Ever heard of an ‘A to Z’ timber sale? You know…when a private logging company pays off the Forest Service for the freedom to “manage” the land.?
You haven’t heard of it and that is exactly what the timber industry needs – secrecy, complacency ignorance – in order to get away with the murder of a forest.
Since the Forest Service has been paid a million dollars for the
contract in which Vaagen Brothers Timber will do all the work associated with the sale,
perhaps the FS will actually make a profit. This aspect needs to be further
investigated. If that is the case, what a motivator for the agency!
45:43 minutes (31.39 MB)
A conversation with Jewish Theatre Collaborative's Executive Director and founder, Sacha Reich, and composer/cellist Gideon Freudmann, who wrote the music for JTC's current production, The Ministry of Special Cases, based on the novel by Nathan Englander 42:58 minutes (39.34 MB)
This week: we continue our coverage of the annual meeting of the UN's Commission on Narcotic Drugs, with audio from the Uruguayan delegate Milton Romani and also from Martin Jelsma of the Transnational Institute. Plus, we look at the recent firing of Tom Burns, who had been putting together Oregon's legal adult use marijuana program. 29:00 minutes (13.28 MB)
Bill Resnick hosts this episode of the Mole and features suppressed radical versions of songs that have been turned into patriotic hymns by the mainstream: Bruce Springsteen's "Born in the USA," "America the Beautiful," and Woody Guthrie's "This Land Is Your Land."
To hear the whole show, including the music, use the play button. To hear the separate segments, follow the links below. And to keep up with the Mole, check out our Facebook page.
Literary Mole Larry Bowlden reviews Jane Gardam's trilogy Old Filth. Although Jane Gardam was not published until she was in her 40s, she has published twenty-five books in the past thirty years, and has won many prizes for both children's literature and adult fiction. Larry focuses in on her famous trilogy,Old Filth; filth is an acronym for 'Failed in London? Try Hong Kong', and is about so-called Raj orphans who return to work in Hong Kong in their adult lives. Surprisingly, all three volumes of the trilogy cover the same time period, and essentially the same characters, but more detail is included in each, and the lives of minor characters are stitched into the story as previously told.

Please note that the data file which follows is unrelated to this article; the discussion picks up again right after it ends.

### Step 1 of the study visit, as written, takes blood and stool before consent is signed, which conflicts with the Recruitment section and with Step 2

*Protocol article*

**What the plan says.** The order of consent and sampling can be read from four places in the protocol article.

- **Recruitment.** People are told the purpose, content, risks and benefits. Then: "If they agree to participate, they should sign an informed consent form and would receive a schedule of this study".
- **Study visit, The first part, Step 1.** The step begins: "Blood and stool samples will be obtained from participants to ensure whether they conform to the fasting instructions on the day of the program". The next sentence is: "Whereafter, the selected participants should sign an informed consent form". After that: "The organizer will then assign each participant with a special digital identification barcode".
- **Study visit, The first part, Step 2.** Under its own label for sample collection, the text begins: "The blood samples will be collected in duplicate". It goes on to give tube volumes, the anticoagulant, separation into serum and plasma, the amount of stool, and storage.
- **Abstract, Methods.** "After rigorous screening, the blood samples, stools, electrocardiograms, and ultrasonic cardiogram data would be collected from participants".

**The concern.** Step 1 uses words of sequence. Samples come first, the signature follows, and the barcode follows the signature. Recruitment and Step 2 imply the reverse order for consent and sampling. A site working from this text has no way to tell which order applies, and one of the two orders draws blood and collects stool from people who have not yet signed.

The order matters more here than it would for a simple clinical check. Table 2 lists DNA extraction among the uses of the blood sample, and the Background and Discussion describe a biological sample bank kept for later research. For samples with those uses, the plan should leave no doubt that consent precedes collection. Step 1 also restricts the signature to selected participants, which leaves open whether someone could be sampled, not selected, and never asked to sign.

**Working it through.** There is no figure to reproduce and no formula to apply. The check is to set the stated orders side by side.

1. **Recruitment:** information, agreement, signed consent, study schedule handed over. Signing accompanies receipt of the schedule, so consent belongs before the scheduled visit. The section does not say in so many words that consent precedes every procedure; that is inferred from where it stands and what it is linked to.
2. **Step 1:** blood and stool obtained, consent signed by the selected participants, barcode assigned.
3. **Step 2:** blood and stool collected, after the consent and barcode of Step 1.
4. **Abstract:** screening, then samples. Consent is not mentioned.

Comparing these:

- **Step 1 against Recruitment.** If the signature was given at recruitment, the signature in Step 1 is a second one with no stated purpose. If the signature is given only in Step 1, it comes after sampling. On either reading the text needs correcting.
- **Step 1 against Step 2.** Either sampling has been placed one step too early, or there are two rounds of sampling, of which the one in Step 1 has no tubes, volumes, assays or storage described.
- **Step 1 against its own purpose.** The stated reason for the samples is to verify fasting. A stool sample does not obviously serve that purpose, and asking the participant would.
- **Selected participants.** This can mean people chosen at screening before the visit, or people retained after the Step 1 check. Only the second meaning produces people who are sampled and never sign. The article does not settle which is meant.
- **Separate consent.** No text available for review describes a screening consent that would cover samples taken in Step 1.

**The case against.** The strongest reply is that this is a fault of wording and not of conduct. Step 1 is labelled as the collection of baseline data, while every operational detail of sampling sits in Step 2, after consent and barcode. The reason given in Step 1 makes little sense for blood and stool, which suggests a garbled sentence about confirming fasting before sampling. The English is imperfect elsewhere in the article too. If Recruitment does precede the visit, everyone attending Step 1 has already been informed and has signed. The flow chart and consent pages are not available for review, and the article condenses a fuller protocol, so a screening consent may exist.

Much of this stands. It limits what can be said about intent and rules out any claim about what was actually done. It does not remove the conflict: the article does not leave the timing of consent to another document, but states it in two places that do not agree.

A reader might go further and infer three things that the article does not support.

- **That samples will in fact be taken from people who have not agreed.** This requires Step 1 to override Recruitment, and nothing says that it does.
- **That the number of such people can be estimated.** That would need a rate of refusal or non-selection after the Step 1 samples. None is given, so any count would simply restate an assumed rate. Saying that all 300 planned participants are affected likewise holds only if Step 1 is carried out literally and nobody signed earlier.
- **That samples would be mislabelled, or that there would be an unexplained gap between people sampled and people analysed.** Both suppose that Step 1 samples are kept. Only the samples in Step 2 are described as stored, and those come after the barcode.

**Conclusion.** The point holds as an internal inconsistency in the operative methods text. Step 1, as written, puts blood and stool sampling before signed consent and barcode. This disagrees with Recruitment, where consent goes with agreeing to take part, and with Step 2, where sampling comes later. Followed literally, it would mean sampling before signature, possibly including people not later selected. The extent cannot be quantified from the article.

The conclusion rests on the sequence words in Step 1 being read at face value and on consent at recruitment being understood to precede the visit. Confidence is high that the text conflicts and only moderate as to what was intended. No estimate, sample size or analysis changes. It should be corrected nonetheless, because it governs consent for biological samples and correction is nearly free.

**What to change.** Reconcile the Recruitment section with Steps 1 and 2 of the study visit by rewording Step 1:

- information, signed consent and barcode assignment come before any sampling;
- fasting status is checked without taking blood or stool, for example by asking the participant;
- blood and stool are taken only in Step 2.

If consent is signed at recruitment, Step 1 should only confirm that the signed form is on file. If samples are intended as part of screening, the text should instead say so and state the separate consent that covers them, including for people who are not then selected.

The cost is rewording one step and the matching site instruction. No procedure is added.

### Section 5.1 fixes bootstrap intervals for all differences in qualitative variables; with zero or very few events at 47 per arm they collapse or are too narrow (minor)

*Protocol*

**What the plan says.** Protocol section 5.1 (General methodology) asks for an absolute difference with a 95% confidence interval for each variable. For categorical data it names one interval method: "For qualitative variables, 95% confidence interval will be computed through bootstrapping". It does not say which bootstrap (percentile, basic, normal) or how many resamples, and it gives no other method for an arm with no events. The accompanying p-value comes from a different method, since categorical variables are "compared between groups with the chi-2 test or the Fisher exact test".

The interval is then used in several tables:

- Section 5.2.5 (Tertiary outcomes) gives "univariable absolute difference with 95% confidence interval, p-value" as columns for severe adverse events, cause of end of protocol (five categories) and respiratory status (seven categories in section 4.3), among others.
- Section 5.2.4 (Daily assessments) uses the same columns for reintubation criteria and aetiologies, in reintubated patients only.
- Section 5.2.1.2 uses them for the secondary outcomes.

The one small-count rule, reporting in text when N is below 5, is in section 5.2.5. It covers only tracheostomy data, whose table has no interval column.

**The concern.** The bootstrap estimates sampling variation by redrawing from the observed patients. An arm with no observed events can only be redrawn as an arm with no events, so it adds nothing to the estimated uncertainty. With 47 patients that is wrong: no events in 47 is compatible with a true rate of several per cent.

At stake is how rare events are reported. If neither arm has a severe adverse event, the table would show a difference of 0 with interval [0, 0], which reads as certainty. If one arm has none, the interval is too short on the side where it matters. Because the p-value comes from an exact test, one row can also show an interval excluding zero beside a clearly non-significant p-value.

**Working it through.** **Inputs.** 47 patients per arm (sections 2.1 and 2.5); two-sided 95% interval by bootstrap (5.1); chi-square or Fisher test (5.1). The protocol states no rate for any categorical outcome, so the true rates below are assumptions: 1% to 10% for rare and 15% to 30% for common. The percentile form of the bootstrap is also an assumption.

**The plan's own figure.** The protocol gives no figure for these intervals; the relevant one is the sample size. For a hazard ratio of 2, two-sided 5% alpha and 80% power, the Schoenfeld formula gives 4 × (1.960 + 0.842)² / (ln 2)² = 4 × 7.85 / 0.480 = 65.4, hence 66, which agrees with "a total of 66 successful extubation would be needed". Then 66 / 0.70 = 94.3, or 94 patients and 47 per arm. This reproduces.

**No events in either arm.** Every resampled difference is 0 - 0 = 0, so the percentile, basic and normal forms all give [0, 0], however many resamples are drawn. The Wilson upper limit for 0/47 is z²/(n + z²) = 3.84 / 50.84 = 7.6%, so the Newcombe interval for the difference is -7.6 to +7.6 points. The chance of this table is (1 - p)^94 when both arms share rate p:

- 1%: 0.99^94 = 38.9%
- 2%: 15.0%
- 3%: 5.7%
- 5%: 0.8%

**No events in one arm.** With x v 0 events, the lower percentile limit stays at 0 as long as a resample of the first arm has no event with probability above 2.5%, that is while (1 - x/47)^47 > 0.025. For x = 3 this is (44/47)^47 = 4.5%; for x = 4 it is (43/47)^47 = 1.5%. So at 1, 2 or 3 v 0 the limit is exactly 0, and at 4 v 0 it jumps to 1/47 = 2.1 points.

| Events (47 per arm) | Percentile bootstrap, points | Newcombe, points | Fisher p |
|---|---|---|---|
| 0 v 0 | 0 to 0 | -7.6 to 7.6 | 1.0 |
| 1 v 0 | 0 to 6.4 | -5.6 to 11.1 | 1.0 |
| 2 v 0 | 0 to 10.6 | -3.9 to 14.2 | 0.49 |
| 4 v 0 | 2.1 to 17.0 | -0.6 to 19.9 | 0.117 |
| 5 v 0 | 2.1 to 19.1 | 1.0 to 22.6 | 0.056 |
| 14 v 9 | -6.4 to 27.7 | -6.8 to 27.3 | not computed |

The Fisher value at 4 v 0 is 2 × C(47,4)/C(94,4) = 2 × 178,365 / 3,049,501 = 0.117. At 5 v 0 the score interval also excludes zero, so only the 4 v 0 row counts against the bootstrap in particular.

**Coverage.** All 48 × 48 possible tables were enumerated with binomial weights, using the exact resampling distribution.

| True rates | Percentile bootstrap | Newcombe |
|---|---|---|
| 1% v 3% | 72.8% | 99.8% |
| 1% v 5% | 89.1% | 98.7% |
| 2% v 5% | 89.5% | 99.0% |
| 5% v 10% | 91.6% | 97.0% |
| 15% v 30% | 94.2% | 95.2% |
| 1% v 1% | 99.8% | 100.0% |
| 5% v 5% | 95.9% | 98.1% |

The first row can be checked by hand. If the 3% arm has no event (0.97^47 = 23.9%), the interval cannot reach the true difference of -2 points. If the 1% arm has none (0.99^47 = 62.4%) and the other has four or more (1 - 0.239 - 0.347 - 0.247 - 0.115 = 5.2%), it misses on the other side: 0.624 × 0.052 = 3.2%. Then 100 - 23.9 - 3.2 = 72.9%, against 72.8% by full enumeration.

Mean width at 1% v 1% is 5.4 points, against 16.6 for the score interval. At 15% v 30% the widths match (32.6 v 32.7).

5:54 minutes (4.06 MB)
They call Airbnb and Uber parts of the "Sharing Economy", but they are only devices for the well-off to get cheap convenient work out of the economically desperate. What is real sharing? This article by Sam Bliss on the Grist.org website, read here by Patricia Kuhlberg, makes it clear.
Photo Credit: Grist/Amelia Bates
5:51 minutes (4.02 MB)
Can movements against economic inequality and dictatorships arising from the middle class effect real social change? Prabhat Patnaik argues that they cannot because they lack an economic agenda, in this artlcle from the Monthly Review Zine read here by Clayton Morgareidge. 8:26 minutes (5.79 MB)
Joe Clement reports back on his attendance at the First Portland Renters Assembly(1), noting the interest among renters to both legally constrain landlord powers and challenge the political realities of housing under capitalism. His piece opens recalling Frann Michel's Well-read Red from March 9th about the contradictions of affordable housing.(2) He then reads from the SE Uplift Neighborhood Coalition's March Newsletter(3), which offers its own description of the Renters Assemblies, and then shares his own perspective. Finally, the dates, times and locations of the next assemblies are discussed. 6:36 minutes (4.54 MB)
Joe Clement reports on the issues Portland renters face and the Renters' Assemblies that have been held recently to discuss how to deal with them. He also lets us know about the next Assemblies: Tuesday, April 21 at the Central Library at 5:45; and Sunday, April 26, at the North Portland Branch of the Multnomah County Library at 1 PM.